Titania nanoparticle/CdSe quantum dot hybrid structures are a promising bactericidal coating that exhibits a pronounced effect against light-sensitive bacteria. Here, we report the results of a comprehensive study of the photophysical properties and bactericidal functionality of these hybrid structures on various bacterial strains. We found that our structures provide the efficient generation of superoxide anions under the action of visible light due to electron transfer from QDs to titania nanoparticles with ~60% efficiency. We also tested the antibacterial activity of hybrid structures on five strains of bacteria. The formed structures combined with visible light irradiation effectively inhibit the growth of Escherichia coli, Bacillus subtilis, and Mycobacterium smegmatis bacteria, the last of which is a photosensitive causative agent model of tuberculosis. Full article
(This article belongs to the Special Issue Nano-TiO2: Characterization and Application)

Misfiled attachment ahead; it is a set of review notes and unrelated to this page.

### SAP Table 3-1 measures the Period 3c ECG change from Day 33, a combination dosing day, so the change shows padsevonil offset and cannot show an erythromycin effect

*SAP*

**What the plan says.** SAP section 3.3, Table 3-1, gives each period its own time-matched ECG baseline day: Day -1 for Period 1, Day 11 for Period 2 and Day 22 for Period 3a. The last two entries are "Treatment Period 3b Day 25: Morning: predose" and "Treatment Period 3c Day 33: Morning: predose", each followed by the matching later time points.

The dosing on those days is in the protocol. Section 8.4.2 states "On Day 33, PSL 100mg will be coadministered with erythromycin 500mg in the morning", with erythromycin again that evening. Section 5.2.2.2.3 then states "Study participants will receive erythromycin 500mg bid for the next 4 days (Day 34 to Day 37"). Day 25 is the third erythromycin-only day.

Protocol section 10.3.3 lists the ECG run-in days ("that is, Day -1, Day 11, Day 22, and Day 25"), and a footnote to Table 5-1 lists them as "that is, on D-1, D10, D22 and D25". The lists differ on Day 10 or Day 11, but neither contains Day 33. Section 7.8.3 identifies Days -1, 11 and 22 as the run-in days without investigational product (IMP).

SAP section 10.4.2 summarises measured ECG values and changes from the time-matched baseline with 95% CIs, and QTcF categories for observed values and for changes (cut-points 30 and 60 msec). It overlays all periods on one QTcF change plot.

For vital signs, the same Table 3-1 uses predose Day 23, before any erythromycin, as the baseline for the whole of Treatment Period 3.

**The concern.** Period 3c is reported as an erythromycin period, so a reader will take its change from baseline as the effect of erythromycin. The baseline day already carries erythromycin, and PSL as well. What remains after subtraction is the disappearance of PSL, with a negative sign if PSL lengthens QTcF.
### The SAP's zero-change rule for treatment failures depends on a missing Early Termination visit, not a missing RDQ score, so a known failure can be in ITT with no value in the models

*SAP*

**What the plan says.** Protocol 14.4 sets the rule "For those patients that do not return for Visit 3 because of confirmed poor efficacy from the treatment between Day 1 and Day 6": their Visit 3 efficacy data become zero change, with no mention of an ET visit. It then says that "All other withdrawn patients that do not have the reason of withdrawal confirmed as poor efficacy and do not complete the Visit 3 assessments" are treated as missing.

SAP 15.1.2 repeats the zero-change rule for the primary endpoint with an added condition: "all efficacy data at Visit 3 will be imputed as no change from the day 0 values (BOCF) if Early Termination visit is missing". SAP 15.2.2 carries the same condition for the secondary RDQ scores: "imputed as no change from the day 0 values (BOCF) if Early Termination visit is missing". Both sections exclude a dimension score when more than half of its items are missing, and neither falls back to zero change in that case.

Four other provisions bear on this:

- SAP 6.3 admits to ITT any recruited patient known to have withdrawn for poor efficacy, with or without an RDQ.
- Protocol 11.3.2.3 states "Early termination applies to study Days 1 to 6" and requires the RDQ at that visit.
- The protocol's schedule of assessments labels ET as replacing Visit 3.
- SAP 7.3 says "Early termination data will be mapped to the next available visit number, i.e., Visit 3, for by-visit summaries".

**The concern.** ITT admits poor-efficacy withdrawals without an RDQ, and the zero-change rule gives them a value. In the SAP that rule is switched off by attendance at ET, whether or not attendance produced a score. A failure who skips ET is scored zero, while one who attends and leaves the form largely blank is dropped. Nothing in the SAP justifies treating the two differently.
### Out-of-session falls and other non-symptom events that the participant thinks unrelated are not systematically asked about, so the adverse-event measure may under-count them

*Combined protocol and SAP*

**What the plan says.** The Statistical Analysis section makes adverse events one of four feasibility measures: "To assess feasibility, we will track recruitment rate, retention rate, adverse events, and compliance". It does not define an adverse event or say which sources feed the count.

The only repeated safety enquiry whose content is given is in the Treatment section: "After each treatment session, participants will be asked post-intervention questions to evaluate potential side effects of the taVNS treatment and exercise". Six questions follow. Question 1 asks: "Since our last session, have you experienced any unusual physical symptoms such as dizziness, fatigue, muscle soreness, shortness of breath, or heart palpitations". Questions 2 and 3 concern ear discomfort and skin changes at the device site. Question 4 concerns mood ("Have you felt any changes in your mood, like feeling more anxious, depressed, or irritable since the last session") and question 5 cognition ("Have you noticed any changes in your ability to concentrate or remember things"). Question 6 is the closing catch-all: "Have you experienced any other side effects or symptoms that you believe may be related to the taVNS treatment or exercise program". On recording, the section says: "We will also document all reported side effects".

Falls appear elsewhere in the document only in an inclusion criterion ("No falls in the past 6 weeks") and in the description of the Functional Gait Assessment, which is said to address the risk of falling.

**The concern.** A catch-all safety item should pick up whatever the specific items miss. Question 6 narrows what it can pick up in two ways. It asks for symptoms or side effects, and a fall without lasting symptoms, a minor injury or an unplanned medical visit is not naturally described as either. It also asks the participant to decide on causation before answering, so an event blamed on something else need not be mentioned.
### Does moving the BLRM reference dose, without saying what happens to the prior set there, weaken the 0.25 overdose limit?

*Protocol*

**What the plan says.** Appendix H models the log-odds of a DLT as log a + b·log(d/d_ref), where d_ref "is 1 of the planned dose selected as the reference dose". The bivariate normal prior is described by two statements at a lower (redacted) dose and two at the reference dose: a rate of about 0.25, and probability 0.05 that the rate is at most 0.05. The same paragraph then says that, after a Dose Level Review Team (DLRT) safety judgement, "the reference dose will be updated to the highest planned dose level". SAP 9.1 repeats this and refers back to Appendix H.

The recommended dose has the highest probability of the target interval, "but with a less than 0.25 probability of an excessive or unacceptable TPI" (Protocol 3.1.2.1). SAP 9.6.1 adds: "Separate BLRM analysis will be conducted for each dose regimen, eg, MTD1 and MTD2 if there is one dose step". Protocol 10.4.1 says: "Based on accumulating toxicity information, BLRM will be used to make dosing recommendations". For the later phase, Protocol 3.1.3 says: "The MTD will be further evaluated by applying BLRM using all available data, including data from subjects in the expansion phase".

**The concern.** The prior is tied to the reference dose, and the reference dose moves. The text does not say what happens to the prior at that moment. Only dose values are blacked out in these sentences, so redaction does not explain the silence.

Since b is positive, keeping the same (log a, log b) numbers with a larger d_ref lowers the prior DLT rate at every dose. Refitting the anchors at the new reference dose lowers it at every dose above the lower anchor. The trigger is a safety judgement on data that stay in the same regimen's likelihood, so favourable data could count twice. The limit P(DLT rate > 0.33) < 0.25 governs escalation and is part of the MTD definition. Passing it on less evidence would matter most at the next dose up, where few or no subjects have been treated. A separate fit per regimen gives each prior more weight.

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23 pages, 4465 KiB  
Article
Precipitation at Room Temperature as a Fast and Versatile Method for Calcium Phosphate/TiO2 Nanocomposites Synthesis
by Ina Erceg, Atiđa Selmani, Andreja Gajović, Borna Radatović, Suzana Šegota, Marija Ćurlin, Vida Strasser, Jasminka Kontrec, Damir Kralj, Nadica Maltar-Strmečki, Rinea Barbir, Barbara Pem, Ivana Vinković Vrček and Maja Dutour Sikirić
Nanomaterials 2021, 11(6), 1523; https://doi.org/10.3390/nano11061523 - 9 Jun 2021
Cited by 8 | Viewed by 3626
Abstract
The constantly growing need for advanced bone regeneration materials has motivated the development of calcium phosphates (CaPs) composites with a different metal or metal-oxide nanomaterials and their economical and environmentally friendly production. Here, two procedures for the synthesis of CaPs composites with TiO [...] Read more.